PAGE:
Let's face it — we on the right have a pop-culture inferiority complex. The left has a bounty of A-list celebrities who will endorse liberals' entire agenda and even campaign for their candidates, giving them the patina of The Cool Kids from high school. The right, meanwhile, spends much of its time opposing and rebutting the political activism of Hollywood, but part of that argument includes calls for parity in representation. When we get that, or even get a hint of that kind of celebrity embrace, many on the right will rush to put that celebrity on a pedestal.
Thus we had Roseanne Barr, star of her eponymous television series for ABC, feted as a spokesperson for the silent majority outside of the Hollywood-New-York-D.C. bubble despite a long history of attacking much of what the right believes. Thanks to her portrayal of her Roseanne character as a full-MAGA supporter of President Trump, Barr became an icon for the populist right, someone who forced Hollywood to confront its biases against working-class America. And it worked ... right up until the moment Barr had an epic meltdown on social media and got her show canceled.
Barr actually went after multiple targets on Twitter, including Chelsea Clinton and George Soros, but her racist attack on former White House adviser Valerie Jarrett prompted the biggest backfire. In what Barr later tried to write off as a joke, she tweeted that Jarrett looked like the result when "muslim brotherhood & planet of the apes had a baby." The so-called "joke" recalled racist tropes of comparing people of color to primates, the specter of which eclipsed Barr's other (false) accusations of Soros being a Nazi collaborator and Clinton of marrying one of Soros' nephews.
Barr later deleted the tweets and apologized, but the damage was done. Cast members from the rebooted Roseanne series castigated her on social media, and commentators piled on. Within a few hours, ABC announced the show's cancellation, branding her tweet "abhorrent, repugnant, and inconsistent with our values."
Barr's firing set off a torrent of criticism from supporters of Trump, some of whom questioned ABC's values and the consistency of their application. After all, Barr has often indulged in tasteless stunts and provocative behavior, long before they rebooted her series to take advantage of the popularity of Trump among her fanbase. Other conservatives and right-leaning populists accused ABC of political correctness in firing her rather than accepting her apology. Some defenders drew comparisons to other performers who committed provocative acts and still kept their jobs after a single incident.
To some extent, that's understandable. Barr has given the populist right an entrée into pop culture with her rebooted network sitcom that they have entirely lacked. At some level, it does represent a middle finger to Hollywood elites who many feel look down on "flyover country" and people who live "in the middle of nowhere," with "somewhere" being defined as the West Coast and the New York-D.C. Acela Corridor.
However, it's a mistake. Barr is no conservative, and she's no right-leaning populist either.
I have some personal experience with Barr, after having cautioned conservatives against embracing her as an exemplar for the right. In March 2015, I (somewhat unkindly) quipped, "In matters of culture and taste, I usually bet on the side that doesn't include Roseanne." In response, Barr demanded to know whether I "believe that Priests who molest kids should b arrested & tried," a reference to my Catholicism. What followed for the next couple of hours was a "bizarre anti-Catholic rant," as described by NewsBusters' Matthew Balan, coupled with accusations of anti-Semitism for having criticized her. If nothing else, the lengthy and bizarre sparring match proved my initial point.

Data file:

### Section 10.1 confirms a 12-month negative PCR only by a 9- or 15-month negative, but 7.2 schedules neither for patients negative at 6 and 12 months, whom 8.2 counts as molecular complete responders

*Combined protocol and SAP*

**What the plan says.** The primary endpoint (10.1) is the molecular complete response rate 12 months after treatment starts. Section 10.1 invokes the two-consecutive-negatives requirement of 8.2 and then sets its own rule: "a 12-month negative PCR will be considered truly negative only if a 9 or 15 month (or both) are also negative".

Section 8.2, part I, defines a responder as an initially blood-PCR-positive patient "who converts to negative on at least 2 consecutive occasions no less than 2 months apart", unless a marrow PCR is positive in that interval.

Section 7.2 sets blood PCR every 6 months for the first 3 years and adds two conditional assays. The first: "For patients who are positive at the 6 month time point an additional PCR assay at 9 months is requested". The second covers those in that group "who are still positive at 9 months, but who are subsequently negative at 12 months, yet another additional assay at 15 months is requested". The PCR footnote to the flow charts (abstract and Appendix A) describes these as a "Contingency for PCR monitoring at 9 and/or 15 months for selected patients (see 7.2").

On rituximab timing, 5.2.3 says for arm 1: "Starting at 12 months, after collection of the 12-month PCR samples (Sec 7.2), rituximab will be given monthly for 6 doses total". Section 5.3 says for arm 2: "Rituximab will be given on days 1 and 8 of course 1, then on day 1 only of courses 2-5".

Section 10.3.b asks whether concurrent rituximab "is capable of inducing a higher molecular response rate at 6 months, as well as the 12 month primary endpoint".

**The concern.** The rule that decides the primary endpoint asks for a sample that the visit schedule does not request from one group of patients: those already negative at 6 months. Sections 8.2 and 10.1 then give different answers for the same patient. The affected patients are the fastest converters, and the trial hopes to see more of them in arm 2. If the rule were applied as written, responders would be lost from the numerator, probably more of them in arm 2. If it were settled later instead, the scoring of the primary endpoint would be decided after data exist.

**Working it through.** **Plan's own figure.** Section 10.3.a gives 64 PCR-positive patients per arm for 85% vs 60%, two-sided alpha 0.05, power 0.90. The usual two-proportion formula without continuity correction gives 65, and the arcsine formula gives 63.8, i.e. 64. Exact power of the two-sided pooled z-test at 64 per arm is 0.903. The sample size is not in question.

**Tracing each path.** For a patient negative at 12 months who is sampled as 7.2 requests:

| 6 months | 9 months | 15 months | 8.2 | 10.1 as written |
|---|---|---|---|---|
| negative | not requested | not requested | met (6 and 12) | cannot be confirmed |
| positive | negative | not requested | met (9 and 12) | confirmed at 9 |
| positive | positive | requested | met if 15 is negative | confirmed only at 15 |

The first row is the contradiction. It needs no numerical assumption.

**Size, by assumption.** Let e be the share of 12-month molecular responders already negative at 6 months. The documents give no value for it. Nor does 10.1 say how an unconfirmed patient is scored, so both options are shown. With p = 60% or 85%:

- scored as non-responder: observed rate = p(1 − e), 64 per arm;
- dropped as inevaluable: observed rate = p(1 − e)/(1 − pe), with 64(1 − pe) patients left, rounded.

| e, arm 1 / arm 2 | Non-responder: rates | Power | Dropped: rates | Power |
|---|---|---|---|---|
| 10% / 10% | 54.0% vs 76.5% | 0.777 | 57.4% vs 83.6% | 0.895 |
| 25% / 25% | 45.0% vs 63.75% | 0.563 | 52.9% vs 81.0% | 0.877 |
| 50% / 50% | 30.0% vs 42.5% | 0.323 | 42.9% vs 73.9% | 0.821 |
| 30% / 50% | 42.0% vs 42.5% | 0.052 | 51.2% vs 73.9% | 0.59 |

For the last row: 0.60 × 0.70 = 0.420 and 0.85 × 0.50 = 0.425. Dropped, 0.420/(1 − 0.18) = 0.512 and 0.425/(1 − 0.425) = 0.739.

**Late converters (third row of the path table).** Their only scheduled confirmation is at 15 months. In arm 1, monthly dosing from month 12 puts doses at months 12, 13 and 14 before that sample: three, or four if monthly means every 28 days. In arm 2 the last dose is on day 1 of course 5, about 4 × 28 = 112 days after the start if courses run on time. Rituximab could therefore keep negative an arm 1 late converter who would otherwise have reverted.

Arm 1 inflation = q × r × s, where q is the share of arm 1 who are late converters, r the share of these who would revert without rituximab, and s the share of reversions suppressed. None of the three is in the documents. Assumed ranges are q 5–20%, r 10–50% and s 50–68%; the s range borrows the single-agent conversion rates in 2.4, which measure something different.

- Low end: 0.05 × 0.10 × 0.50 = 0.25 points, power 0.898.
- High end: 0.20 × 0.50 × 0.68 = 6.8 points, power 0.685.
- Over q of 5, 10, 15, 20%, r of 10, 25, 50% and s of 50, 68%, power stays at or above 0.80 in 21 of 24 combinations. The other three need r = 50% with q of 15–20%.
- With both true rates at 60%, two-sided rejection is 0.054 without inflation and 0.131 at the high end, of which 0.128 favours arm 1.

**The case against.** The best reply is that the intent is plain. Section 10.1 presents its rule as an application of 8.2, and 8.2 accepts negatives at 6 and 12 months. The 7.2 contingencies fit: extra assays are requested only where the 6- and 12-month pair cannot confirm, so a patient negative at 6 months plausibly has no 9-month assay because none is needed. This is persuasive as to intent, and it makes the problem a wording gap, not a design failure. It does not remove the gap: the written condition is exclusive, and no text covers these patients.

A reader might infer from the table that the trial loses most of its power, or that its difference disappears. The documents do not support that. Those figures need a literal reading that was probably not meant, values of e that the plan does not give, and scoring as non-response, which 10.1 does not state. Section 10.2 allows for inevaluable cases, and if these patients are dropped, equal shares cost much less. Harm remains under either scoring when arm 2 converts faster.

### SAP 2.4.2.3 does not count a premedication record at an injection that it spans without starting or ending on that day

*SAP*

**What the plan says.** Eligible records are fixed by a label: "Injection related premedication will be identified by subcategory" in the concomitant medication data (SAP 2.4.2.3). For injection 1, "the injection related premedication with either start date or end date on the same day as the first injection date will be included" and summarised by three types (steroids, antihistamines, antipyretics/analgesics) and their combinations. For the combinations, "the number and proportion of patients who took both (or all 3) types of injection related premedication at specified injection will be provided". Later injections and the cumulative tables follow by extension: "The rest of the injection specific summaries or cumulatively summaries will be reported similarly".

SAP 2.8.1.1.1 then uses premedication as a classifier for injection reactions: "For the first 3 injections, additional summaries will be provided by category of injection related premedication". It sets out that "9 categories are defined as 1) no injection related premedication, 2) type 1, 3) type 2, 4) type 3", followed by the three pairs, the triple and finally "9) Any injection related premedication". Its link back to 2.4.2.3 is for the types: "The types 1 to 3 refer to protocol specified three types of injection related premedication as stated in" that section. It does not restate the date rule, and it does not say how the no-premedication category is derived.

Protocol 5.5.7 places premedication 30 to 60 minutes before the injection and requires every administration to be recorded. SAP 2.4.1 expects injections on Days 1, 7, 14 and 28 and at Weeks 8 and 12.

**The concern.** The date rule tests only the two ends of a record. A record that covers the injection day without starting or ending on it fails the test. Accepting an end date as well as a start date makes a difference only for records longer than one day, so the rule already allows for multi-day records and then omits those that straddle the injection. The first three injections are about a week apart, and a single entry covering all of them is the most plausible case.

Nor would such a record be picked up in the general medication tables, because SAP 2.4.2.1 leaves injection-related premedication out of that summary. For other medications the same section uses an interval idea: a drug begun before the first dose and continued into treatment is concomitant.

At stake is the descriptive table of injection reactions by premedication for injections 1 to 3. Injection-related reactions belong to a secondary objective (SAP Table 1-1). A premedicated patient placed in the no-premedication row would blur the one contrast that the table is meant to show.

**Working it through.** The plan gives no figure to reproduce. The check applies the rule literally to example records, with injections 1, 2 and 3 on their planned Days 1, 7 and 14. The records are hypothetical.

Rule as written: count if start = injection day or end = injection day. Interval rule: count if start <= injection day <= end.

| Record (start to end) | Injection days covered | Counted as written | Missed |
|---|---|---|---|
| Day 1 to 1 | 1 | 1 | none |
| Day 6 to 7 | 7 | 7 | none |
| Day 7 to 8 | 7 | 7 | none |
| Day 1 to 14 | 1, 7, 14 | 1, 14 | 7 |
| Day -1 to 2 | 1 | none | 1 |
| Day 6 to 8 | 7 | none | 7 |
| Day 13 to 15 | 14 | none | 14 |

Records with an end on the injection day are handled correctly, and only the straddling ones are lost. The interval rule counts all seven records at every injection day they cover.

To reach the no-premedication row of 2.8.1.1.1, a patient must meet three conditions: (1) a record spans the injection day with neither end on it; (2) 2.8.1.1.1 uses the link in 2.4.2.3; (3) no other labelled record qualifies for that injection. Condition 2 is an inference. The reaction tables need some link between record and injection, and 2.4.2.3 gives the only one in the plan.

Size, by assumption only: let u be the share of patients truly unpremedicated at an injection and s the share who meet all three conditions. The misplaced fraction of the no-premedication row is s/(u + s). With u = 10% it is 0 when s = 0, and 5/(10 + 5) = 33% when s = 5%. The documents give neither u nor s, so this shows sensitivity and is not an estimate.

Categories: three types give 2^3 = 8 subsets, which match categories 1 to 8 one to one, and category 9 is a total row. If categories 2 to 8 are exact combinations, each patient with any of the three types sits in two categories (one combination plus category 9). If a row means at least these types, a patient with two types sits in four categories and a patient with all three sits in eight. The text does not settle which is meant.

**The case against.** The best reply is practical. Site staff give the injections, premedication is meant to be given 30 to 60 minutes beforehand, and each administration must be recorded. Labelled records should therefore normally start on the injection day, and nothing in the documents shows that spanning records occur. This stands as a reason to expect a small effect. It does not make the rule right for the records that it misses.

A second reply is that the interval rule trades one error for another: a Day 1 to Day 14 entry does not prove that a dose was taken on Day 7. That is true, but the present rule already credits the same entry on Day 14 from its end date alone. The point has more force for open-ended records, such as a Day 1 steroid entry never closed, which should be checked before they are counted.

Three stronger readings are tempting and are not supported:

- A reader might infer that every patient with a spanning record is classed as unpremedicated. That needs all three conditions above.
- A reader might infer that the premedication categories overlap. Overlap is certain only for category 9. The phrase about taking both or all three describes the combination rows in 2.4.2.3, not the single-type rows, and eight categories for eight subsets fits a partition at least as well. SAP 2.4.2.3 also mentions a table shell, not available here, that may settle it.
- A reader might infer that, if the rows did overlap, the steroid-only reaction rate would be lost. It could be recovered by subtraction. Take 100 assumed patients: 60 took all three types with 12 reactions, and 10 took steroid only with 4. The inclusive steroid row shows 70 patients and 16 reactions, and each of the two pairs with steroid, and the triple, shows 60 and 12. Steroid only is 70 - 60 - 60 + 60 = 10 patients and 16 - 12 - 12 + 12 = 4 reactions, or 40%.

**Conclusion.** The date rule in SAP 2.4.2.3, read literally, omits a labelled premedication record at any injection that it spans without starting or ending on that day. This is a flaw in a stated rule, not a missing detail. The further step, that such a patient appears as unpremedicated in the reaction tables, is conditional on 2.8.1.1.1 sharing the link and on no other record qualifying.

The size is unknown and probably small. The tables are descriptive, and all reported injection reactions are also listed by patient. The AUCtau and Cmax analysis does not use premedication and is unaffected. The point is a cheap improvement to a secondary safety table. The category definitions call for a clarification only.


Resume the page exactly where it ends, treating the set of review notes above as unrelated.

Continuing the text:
That's hardly the only data point in support of this argument, however. Just a few years ago, Barr was stumping for Occupy Wall Street, the extremist-progressive commune movement that erupted in the wake of the Great Recession bailouts. At one rally, she proclaimed that both populism and socialism would prevail in America. Barr was also a 9/11 Truther who believed that George W. Bush was behind the terror attacks, and that his father killed JFK as well. Six years ago, she attacked Chik-Fil-A and its customers over its social-conservative leanings, tweeting that "anyone who eats S--- Fil-A deserves to get the cancer that is sure to come from eating antibiotic filled tortured chickens 4Christ."
Not all of the problems are strictly ideological, either. Five years ago, well before the reboot of the TV show was even envisioned, Barr attacked another Obama administration adviser in a similarly racist manner as she did Jarrett. "Susan Rice," Barr tweeted, "is a man with big swinging ape balls."
Barr's long history of bizarre rants and hostility should have taught ABC a lesson about embracing her. This latest eruption should have conservatives thinking twice about it, too. The impulse to defend the indefensible speaks much more to a desperate yearning among conservatives and populists on the right to find celebrity heroes to make into their own, rather than argue for their principles and policies and attract committed conservatives in Hollywood or elsewhere organically. Shortcuts are usually disasters, and in this case an entirely avoidable one.